Android robot Sophia brews up a storm surrounding women's rights in Saudi Arabia, here's why
- Women in Saudi Arabia have to wear an abaya, but Sophia is seen wearing none.
- She was not even accompanied by a male guardian as required by the women in Saudi Arabia.
- She also talks openly about herself and her opinion about the people of Saudi Arabia.
This robot in Saudi Arabia has sparked a debate that has long been brewing up storm in the psyche of the women citizens in the country. The female robot
Sophia, which is a product of the Future Investment Initiative, was given the Saudi Arabia citizenship, along with rights that women are still fighting for in the kingdom.
Twitter and social media platforms are bombarded with messages from women across the world and from within the province who claim that the robot has more rights than the women here had.
First of all, she is allowed to speak in the open, putting forth her opinions without even bothering to hide her face. In fact, according to a report by the Independent, a joke hashtag about Sophia asking to drop the system under which every female citizen must have a male guardian. The tweet, in fact, has been retweeted many times. The same report shares the opinions of some Twitter account holders who say, "Sophia has no guardian, doesn't wear an abaya or cover up - how come?"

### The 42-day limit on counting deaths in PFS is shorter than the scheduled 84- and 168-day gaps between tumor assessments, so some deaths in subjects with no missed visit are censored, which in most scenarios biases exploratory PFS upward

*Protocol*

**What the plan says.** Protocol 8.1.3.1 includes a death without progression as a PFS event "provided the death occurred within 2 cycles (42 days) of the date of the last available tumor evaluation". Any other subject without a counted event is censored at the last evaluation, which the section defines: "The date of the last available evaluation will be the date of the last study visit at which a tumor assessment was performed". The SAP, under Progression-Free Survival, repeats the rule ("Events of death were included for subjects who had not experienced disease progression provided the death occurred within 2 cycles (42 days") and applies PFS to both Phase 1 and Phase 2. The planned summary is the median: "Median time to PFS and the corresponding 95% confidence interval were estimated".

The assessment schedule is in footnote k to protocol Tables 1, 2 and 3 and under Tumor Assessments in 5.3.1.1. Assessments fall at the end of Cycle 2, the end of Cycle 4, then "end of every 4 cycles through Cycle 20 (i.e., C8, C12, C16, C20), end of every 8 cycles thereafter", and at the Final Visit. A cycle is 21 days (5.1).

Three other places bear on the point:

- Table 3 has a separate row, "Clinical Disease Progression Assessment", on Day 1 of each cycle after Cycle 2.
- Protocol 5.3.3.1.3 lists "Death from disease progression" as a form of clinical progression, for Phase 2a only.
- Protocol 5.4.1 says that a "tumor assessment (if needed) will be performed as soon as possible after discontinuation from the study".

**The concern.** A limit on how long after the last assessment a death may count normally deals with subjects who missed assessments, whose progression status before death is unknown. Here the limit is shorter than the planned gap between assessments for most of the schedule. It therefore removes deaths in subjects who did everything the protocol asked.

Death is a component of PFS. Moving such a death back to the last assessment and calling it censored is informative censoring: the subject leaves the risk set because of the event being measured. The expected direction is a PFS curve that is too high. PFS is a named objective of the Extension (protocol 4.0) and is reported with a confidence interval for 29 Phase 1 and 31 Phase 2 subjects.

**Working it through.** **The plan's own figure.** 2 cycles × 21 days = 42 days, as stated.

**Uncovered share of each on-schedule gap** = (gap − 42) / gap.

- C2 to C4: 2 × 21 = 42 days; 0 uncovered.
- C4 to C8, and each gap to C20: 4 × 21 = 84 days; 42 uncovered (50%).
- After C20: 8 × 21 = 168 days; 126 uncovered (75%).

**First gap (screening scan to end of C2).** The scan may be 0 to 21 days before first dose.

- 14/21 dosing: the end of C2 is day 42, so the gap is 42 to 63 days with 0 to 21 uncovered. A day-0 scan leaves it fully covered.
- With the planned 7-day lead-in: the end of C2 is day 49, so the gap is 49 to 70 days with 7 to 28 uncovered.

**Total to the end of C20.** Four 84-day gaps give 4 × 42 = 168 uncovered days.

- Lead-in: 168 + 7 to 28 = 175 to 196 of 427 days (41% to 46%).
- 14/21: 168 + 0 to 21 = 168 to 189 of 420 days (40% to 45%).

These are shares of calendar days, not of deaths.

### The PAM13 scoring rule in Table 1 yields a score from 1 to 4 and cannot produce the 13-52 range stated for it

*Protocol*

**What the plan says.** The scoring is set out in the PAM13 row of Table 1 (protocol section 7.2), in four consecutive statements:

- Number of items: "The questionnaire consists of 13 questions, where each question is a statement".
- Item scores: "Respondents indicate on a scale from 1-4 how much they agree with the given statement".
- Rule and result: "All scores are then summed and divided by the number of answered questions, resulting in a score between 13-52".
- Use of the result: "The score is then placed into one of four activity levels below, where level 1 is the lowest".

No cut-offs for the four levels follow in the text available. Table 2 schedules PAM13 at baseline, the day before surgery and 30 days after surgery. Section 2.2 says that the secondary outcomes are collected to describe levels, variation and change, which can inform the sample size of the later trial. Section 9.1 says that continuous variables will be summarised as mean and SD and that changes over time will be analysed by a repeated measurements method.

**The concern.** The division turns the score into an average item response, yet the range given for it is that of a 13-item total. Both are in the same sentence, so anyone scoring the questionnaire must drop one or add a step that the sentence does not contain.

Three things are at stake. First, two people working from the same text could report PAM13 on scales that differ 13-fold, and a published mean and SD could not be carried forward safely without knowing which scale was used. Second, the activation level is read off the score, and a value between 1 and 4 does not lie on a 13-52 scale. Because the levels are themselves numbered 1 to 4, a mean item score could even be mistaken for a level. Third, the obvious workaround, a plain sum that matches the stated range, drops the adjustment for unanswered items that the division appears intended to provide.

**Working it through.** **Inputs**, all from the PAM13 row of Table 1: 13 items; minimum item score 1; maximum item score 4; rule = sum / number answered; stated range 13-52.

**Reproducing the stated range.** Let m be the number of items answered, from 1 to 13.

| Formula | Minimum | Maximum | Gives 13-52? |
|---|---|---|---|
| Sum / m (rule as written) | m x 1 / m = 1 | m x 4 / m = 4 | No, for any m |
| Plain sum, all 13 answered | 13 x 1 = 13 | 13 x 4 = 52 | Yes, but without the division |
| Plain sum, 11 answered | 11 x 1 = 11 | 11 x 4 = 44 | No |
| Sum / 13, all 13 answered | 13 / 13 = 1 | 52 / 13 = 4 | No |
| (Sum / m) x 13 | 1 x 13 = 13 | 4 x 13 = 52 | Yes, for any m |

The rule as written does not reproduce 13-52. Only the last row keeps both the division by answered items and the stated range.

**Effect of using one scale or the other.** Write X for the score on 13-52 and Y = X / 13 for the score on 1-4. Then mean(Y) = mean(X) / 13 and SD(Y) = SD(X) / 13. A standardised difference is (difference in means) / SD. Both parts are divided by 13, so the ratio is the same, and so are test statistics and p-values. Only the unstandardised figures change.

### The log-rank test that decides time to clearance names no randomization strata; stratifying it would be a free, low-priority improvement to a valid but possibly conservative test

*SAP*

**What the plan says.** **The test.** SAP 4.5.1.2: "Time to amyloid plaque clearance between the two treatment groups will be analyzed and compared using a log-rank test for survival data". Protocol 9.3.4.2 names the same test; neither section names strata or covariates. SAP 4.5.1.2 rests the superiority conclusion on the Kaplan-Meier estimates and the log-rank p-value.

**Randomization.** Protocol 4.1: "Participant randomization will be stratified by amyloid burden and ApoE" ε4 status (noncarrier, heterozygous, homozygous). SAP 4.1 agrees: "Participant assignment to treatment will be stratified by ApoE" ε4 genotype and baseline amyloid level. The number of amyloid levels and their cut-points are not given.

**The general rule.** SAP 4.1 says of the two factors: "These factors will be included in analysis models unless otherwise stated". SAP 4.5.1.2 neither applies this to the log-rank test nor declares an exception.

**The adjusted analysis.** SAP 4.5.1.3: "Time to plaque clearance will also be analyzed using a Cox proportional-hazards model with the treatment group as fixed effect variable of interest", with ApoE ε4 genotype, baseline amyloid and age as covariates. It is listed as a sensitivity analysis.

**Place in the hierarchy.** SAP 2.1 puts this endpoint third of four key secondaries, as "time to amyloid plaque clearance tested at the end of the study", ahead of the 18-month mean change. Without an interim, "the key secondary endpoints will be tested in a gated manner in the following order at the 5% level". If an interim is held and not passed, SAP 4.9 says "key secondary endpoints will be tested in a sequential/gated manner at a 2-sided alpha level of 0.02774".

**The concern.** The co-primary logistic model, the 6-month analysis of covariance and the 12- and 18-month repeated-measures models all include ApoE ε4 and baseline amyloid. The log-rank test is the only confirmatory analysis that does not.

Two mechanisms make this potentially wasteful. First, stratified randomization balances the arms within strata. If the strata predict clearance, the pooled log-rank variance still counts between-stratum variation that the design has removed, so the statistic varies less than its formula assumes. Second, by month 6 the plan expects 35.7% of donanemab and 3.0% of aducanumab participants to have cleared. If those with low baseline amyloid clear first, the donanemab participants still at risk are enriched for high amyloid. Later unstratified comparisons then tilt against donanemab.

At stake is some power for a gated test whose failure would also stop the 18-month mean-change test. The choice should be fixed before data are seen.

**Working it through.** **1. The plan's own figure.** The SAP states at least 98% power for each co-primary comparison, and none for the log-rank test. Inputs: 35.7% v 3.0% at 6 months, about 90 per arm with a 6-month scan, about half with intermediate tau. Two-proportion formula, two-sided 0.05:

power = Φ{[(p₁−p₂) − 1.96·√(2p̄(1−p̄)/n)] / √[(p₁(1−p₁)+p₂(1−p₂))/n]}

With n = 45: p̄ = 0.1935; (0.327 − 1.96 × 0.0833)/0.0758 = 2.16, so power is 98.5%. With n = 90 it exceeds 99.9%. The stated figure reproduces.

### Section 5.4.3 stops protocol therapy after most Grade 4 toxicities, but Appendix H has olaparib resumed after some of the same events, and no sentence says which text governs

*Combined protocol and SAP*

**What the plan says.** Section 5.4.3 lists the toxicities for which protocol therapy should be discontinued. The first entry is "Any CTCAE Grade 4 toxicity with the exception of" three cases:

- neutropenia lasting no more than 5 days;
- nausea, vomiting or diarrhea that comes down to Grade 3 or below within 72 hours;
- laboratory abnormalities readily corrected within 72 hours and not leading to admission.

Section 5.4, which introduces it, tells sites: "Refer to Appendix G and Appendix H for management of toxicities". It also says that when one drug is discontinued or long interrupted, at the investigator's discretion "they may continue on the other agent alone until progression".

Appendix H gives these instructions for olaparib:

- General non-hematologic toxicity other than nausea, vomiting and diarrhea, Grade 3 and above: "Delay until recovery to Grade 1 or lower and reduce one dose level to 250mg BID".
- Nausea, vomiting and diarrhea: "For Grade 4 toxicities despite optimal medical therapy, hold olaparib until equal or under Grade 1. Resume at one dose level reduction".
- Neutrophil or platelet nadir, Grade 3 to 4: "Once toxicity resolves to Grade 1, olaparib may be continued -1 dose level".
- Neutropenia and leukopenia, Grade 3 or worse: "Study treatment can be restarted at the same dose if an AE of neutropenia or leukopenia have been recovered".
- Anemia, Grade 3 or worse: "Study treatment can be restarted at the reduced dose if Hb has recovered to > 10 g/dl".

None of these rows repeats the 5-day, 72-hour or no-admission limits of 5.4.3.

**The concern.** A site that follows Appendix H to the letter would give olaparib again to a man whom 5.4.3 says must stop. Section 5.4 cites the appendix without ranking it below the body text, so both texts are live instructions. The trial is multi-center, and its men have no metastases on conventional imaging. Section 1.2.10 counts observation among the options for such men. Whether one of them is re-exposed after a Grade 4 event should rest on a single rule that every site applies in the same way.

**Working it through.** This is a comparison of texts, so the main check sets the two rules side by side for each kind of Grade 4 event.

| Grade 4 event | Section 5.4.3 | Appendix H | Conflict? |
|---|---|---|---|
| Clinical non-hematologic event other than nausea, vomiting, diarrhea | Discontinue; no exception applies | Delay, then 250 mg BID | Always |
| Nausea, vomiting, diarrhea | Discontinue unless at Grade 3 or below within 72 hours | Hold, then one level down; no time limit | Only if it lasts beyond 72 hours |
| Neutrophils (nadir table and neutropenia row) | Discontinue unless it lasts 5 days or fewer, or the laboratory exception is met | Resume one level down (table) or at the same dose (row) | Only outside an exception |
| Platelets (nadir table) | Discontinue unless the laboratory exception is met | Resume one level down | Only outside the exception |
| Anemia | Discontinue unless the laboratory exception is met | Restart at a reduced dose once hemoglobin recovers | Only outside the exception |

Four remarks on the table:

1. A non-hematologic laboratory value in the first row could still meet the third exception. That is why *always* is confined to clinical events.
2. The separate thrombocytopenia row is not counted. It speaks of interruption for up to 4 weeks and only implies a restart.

Another post, as reported by mashable.com, hilariously claims that Sophia will soon be seen wearing a hijab. Adding to the sarcasm was journalist Murtaza Hussain who reportedly said that even migrant workers weren't given the same rights that had been bestowed on the robot. He noted, "This robot has gotten Saudi citizenship before kafala workers who have been living in the country their entire lives." Some even Tweeted how Sophia will look if she wore a hijab.
Women in Saudi Arabia are yet to get their rights to live according to their will. They just managed to earn the right to own a driving license, without the permission of their legal guardians, who in most cases are their fathers, uncles, brothers and husbands. However, they are yet to go a long way to get the rights to travel on their own, get married to the person of their choice, obtain a passport and travel, without the consent of their guardians.